In a few hours, many of us will get to see a rare total eclipse of the Sun. Total eclipses are rare because a very tight alignment of the Sun, the Moon, and the Earth are necessary. Even then, the alignment is so precise, the shadow of the Moon only cross a small stripe across the planet. As the “Great American Eclipse,” this is very well branded. We have driven to just outside Knoxville, from Maryland, where we will get about a minute and half of totality, during which night will fall. On the drive, the kids and I talked a lot about the event, and they thought these three facts were really cool.
The Moon is Getting Farther Away
The Moon’s gravity is responsible for the ocean’s tides. The tide goes in and the tide goes out, and it is very easy to explain. But the tidal forces are slowly wearing down the Earth, through a process called tidal friction. The result is that the Earth is slowing its rotation, making the day just a touch longer. This is why we get a leap second every couple of years.
But, if you recall from basic physics, we have to conserve energy. If energy is lost somewhere, it will get picked up somewhere else. And the Moon gets it! It makes the Moon go just a little bit faster in its orbit, as it spins around the Earth. Going just a little bit faster means it gets pushed out just a touch. The result is 4 centimeters per year, or about an inch and a half.
The Sun is Younger on the Inside
Einstein developed the laws of relativity, and things get weird here. One of the cooler things that happens with relativity is that gravity can seriously distort both space and time. The Sun, which isn’t that big as stars go, is still pretty massive and things with greater mass have greater gravity. And that means space and time are warped.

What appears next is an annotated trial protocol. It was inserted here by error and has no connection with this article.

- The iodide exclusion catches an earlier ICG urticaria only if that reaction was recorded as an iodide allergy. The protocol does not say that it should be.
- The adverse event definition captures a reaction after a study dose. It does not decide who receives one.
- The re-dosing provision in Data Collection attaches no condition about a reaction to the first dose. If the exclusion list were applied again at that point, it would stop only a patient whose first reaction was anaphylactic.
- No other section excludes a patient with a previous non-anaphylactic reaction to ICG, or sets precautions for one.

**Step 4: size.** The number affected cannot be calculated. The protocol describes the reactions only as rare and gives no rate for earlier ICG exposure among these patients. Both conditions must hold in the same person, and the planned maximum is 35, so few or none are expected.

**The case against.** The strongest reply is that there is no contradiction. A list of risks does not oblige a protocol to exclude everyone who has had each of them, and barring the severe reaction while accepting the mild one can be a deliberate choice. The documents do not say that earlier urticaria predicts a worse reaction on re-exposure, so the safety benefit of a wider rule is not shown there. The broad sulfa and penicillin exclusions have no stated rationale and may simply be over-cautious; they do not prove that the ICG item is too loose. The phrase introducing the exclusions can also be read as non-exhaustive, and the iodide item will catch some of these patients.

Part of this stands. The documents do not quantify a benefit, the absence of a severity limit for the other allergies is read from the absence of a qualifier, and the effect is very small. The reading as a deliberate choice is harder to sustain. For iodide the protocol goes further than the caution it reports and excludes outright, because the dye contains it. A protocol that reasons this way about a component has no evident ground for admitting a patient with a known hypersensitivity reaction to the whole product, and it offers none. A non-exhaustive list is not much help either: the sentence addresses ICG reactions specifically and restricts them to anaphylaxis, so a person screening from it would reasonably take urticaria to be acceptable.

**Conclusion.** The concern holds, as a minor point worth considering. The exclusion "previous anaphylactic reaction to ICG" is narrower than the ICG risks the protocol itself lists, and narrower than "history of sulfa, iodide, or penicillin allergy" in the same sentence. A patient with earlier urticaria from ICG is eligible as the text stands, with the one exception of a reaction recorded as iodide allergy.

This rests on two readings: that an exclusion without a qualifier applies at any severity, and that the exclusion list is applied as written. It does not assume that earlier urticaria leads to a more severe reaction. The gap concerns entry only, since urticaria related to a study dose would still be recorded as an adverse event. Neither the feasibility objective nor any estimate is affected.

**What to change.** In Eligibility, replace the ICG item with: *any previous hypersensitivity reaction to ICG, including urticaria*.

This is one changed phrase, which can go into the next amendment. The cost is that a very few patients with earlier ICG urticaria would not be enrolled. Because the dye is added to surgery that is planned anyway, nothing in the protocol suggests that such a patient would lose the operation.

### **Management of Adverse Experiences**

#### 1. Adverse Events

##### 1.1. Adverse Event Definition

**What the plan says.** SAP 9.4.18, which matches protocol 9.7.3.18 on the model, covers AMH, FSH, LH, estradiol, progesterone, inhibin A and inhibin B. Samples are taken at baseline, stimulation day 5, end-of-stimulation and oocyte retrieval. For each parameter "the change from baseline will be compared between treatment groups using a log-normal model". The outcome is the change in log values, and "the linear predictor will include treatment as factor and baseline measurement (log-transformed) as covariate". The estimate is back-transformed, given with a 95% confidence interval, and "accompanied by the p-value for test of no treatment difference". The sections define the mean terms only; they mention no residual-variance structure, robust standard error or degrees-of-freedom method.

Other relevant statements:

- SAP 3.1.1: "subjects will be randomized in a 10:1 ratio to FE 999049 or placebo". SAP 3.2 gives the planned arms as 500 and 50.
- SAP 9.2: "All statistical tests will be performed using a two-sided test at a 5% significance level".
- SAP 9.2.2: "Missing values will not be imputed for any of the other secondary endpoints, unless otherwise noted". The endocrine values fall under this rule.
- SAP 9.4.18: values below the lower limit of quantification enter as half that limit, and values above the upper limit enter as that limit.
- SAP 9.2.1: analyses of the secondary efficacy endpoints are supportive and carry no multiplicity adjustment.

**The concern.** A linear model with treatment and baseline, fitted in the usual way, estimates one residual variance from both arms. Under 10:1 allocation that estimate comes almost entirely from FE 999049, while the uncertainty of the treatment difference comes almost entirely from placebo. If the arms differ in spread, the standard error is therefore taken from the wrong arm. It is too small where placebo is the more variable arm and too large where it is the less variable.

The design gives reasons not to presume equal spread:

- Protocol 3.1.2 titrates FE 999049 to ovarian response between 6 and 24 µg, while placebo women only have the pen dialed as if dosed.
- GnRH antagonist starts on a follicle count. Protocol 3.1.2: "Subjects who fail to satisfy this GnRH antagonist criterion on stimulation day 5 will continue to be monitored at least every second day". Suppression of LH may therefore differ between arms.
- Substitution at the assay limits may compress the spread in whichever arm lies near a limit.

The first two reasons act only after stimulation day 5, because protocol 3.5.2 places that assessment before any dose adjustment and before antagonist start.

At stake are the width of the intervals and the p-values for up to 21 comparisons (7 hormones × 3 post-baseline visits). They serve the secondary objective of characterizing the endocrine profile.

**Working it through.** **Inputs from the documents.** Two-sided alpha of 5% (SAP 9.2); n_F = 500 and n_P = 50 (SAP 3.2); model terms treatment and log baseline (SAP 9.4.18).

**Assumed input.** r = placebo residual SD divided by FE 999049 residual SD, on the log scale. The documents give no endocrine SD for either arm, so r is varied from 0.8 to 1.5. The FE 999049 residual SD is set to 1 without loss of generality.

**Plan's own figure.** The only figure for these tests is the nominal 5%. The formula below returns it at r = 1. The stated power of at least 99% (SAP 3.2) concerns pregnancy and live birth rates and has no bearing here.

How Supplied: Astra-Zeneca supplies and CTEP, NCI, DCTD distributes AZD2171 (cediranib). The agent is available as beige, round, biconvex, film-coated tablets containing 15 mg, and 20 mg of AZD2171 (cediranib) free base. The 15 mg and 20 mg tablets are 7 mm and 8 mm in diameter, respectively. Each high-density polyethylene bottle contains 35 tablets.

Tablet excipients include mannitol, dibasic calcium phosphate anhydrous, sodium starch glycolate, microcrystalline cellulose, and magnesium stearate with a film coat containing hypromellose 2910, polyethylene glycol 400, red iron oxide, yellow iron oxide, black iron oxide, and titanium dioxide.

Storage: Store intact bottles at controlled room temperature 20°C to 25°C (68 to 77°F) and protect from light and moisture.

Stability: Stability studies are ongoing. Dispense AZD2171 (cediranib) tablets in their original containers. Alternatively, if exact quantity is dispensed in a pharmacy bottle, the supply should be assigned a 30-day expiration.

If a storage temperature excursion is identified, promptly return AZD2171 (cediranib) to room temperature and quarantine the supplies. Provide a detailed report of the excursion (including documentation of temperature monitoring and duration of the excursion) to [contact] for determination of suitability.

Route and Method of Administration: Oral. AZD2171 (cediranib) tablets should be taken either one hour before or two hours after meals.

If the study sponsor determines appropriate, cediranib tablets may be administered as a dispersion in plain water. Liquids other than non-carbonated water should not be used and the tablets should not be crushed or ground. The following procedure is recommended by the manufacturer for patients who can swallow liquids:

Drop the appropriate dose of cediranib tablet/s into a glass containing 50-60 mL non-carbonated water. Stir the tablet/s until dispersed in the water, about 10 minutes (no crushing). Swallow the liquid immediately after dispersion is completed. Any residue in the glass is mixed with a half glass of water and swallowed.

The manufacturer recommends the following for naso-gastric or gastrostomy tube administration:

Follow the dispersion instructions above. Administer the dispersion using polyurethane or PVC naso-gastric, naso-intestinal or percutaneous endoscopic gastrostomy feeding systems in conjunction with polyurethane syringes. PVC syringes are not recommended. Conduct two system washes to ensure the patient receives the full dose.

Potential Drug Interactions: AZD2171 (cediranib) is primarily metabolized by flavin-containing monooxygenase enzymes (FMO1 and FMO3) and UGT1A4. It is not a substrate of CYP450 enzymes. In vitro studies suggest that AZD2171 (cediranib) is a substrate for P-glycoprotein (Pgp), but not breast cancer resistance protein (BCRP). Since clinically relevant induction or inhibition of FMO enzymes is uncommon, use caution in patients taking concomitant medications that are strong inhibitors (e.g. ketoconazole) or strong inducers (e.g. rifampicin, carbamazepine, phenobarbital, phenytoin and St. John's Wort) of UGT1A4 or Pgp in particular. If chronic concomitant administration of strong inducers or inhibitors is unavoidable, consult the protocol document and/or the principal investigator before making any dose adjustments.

A few years back, three Danish physicists thought about this and using some basic math, figured out how much of a difference it makes. It means not only is the Sun younger on the inside, it is 39,000 years younger on the inside than the outside. But this isn’t an excuse for not losing weight. You can also watch this cool video about it here:
Speaking of the Sun, Light is Old
We probably all learned as kids that light takes just about 8 minutes and 20 seconds to get from the Sun to the Earth. But what we didn’t realize is this is from the surface. Light, or the energy that the light reveals, comes from the core of the Sun, where fusion takes place.
Light is sometimes a wave and sometimes a particle. Those particles, called photons, carry the actual energy of light. The photons originate in the core and they bounce around inside the Sun. They travel at 299,792,458 meters per second, which is quite a speed. But they bounce around inside the sun. It turns out, all that bouncing around and traversing layers of the Sun takes some time. It can be from 10,000 years to 170,000 years for a photon to get from the core to the surface. After it leaves the surface, it goes at full speed toward the Earth!